In 2021, public resignations started going viral. On platforms like Twitter and Reddit, workers have started sharing text exchanges celebrating the exact times they hit a breaking point with their employers. One exchange that went viral earlier this year was this:
Chief: Hi Brandon. We’re short-staffed for the rest of the year because Sarah quit without warning. We’re really supported so I’m going to need you to come over Thanksgiving this year. Don’t be shocked if you have to come on Christmas Eve and Christmas Day too.
Worker: I already told you 3 weeks ago that I needed this week off and you agreed. Now you change your mind? I won’t be working for Thanksgiving, and if you ask again, I won’t be working for you at all.
Chief: We had to set expectations with you several times this year. Entering is the least you can do. Your PTO request has been denied. I’m not asking you to come in, I’m telling you you have to.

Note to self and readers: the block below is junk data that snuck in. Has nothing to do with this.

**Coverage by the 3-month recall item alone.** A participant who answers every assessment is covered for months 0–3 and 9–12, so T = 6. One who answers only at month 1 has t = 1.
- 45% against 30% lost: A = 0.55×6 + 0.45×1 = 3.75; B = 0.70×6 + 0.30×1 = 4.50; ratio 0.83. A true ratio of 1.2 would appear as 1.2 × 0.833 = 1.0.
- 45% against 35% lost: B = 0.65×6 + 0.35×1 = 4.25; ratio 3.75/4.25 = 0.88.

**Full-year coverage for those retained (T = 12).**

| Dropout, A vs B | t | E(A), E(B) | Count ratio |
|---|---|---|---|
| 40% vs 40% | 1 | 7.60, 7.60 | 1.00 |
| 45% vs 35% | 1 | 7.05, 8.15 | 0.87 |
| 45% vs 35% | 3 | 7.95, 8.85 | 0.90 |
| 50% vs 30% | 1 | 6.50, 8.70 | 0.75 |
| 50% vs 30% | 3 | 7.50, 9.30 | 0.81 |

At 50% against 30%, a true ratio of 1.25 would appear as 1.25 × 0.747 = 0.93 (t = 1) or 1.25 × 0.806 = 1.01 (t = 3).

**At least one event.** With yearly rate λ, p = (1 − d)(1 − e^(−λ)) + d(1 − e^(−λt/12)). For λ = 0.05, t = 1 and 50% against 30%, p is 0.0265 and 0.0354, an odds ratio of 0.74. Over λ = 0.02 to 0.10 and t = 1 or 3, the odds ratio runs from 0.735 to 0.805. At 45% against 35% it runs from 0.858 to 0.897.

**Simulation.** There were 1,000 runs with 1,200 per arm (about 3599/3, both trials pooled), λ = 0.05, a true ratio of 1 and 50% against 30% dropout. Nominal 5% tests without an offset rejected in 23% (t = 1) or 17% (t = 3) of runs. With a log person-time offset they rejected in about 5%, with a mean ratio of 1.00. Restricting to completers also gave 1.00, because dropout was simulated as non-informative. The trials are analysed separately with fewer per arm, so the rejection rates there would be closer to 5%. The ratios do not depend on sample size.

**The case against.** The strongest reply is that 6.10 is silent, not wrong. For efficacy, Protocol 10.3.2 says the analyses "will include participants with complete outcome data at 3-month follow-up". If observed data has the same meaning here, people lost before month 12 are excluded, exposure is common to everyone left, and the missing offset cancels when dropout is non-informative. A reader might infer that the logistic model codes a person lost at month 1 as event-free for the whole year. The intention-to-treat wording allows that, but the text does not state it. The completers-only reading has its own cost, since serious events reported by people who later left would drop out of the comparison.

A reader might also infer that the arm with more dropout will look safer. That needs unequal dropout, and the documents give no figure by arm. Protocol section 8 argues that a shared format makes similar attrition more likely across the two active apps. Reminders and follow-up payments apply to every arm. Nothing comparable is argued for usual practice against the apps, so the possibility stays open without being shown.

Worker: And I tell you, you won’t have any workers at all now. I stop.
As Emma Goldberg wrote in The New York Times recently, not so long ago, the idea of broadcasting the decision to quit a job was considered unwise. “Career coaches traditionally advised their clients not to disparage former employers online. Although there is always a subset of workers who have quit loudly on principle, recruiters have often raised their eyebrows at candidates who have gone public with negative experiences in their previous roles. But after more than a year of toiling through a pandemic, racial justice protests, and all the personal and societal turmoil that followed, some workers are ready to reject outdated professional standards and let off steam.
The development Goldberg describes isn’t just a social media fad, it’s part of a much larger trend that some economists have dubbed “The Great Resignation.” American workers are quitting their jobs in record numbers. According to Labor Department statistics, 4.3 million people dropped out of gigs in August, 4.4 million in September and 4.2 million in October. These are by far the highest rates seen since the Department began tracking such information two decades ago. The majority of these departures were initiated by low-wage workers in the service sector.